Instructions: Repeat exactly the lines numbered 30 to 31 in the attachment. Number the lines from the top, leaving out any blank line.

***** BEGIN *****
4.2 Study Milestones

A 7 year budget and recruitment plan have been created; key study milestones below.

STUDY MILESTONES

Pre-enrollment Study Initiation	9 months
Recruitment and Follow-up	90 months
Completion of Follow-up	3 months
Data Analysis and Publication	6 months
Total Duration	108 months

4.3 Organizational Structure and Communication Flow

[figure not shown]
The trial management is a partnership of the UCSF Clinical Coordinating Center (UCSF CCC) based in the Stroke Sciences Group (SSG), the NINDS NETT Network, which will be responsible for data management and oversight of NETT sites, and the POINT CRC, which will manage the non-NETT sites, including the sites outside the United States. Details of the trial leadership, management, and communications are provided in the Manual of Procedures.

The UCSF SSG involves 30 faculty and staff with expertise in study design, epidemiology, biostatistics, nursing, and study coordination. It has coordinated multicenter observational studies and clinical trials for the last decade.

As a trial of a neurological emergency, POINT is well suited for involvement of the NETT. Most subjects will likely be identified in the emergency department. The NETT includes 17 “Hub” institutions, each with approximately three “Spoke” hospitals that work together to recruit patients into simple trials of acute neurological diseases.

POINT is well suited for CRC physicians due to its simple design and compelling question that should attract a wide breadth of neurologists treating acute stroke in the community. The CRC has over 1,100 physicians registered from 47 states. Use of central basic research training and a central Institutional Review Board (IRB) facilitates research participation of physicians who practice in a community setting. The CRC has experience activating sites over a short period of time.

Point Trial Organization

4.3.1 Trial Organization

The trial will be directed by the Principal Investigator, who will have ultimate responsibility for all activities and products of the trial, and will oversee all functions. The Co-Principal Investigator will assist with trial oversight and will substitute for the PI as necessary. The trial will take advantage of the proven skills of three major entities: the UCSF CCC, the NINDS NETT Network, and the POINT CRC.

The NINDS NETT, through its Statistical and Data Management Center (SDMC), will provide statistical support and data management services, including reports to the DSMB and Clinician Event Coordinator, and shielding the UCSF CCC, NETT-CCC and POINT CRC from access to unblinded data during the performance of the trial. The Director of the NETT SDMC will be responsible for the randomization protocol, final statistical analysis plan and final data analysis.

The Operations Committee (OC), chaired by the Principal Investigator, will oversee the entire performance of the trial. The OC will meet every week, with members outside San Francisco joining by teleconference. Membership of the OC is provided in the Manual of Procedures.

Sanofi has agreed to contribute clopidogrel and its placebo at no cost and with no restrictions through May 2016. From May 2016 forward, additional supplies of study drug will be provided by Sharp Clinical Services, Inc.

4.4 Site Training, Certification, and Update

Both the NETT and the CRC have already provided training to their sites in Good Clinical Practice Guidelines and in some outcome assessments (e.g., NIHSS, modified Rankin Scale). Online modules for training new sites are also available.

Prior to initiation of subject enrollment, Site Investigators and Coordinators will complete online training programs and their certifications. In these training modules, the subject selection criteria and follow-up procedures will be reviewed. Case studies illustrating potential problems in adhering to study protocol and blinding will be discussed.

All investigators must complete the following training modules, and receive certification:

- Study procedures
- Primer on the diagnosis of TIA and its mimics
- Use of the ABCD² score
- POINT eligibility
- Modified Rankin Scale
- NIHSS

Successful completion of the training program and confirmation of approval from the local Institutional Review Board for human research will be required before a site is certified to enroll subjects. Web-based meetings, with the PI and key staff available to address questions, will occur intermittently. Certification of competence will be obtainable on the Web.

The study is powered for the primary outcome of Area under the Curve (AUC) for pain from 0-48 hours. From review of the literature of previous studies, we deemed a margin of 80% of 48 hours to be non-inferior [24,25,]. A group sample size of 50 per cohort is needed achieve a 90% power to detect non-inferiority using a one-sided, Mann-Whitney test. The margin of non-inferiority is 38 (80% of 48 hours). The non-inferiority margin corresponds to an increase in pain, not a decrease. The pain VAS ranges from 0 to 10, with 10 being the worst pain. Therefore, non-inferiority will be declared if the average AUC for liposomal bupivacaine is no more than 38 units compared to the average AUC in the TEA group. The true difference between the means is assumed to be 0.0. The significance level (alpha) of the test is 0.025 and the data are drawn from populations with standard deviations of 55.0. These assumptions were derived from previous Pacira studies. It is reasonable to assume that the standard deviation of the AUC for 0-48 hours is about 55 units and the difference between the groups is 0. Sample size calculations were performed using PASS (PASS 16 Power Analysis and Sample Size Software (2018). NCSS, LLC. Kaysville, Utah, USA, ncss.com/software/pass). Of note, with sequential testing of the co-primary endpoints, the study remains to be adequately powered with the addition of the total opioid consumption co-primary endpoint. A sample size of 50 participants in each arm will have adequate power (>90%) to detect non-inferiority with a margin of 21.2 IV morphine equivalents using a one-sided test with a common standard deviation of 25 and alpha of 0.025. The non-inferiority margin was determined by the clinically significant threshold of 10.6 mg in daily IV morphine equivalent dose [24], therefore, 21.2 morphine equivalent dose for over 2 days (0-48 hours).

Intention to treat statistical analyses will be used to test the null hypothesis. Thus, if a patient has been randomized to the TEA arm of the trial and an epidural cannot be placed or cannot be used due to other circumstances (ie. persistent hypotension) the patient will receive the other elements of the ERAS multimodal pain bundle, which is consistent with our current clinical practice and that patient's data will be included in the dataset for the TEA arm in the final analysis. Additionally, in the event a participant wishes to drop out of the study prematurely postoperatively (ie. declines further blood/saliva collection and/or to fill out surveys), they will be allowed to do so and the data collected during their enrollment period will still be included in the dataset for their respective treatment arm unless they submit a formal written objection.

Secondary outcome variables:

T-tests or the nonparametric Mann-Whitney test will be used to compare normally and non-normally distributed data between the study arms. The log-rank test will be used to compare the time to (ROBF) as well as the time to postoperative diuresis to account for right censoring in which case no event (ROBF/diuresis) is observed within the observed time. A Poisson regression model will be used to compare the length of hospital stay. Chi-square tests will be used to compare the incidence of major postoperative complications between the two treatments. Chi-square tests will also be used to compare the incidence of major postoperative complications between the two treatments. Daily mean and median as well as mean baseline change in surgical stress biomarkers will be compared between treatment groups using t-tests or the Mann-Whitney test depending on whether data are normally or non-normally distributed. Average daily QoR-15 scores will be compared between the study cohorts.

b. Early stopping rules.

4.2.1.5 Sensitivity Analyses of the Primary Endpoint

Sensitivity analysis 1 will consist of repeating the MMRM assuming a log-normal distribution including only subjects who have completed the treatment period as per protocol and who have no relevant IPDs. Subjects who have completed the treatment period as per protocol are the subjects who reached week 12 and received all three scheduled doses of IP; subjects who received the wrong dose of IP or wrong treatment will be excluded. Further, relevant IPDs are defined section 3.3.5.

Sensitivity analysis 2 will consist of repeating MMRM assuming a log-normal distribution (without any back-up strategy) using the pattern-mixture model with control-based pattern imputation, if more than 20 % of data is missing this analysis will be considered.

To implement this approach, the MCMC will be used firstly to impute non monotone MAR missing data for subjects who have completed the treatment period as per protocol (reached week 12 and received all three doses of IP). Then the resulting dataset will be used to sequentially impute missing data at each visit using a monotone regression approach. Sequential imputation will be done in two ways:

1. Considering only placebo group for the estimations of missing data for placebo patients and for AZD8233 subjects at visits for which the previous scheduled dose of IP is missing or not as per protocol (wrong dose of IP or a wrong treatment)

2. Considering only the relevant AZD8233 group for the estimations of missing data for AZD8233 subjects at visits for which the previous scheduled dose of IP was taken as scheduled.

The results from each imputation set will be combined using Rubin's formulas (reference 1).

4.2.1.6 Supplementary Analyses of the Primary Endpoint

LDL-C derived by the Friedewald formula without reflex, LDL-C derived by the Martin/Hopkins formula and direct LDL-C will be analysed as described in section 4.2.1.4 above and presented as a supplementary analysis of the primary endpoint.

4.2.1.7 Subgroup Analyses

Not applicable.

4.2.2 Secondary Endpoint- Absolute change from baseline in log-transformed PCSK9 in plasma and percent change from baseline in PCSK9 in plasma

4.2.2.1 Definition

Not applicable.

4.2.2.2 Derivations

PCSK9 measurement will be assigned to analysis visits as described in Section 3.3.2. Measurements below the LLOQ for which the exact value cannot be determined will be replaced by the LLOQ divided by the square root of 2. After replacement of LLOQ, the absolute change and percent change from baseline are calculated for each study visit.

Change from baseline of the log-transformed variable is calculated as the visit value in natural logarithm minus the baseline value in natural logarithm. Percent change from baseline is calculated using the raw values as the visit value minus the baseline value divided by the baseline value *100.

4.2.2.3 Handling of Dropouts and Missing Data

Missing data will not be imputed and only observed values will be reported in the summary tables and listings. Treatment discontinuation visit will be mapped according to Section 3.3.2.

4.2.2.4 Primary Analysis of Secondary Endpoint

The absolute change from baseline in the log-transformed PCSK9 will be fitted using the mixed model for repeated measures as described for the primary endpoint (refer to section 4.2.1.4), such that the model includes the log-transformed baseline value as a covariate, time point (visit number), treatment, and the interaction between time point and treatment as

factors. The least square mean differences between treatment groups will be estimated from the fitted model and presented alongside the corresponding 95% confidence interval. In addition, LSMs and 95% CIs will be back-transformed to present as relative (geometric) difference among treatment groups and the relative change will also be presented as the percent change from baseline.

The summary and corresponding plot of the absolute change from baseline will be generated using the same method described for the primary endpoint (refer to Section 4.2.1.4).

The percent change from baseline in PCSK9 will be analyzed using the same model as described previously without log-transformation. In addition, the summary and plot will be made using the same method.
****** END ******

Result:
- NIHSS

Successful completion of the training program and confirmation of approval from the local Institutional Review Board for human research will be required before a site is certified to enroll subjects. Web-based meetings, with the PI and key staff available to address questions, will occur intermittently. Certification of competence will be obtainable on the Web.